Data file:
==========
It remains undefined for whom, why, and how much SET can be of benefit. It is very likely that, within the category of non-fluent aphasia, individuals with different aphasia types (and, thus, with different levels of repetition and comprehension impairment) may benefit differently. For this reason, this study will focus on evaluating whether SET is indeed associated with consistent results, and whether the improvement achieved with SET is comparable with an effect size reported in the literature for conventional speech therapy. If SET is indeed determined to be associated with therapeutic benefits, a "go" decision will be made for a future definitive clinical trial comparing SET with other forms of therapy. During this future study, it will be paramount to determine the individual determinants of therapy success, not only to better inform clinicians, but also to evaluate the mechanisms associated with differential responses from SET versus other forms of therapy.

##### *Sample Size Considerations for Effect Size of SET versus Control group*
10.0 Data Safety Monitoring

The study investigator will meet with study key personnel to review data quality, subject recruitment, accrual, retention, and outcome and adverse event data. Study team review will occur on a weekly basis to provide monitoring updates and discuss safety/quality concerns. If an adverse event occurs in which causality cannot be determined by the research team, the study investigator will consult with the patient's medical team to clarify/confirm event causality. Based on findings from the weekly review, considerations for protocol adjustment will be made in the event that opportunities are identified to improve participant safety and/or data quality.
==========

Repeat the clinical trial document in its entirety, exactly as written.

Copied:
It remains undefined for whom, why, and how much SET can be of benefit. It is very likely that, within the category of non-fluent aphasia, individuals with different aphasia types (and, thus, with different levels of repetition and comprehension impairment) may benefit differently. For this reason, this study will focus on evaluating whether SET is indeed associated with consistent results, and whether the improvement achieved with SET is comparable with an effect size reported in the literature for conventional speech therapy. If SET is indeed determined to be associated with therapeutic benefits, a "go" decision will be made for a future definitive clinical trial comparing SET with other forms of therapy. During this future study, it will be paramount to determine the individual determinants of therapy success, not only to better inform clinicians, but also to evaluate the mechanisms associated with differential responses from SET versus other forms of therapy.

##### *Sample Size Considerations for Effect Size of SET versus Control group*
10.0 Data Safety Monitoring

The study investigator will meet with study key personnel to review data quality, subject recruitment, accrual, retention, and outcome and adverse event data. Study team review will occur on a weekly basis to provide monitoring updates and discuss safety/quality concerns. If an adverse event occurs in which causality cannot be determined by the research team, the study investigator will consult with the patient's medical team to clarify/confirm event causality. Based on findings from the weekly review, considerations for protocol adjustment will be made in the event that opportunities are identified to improve participant safety and/or data quality.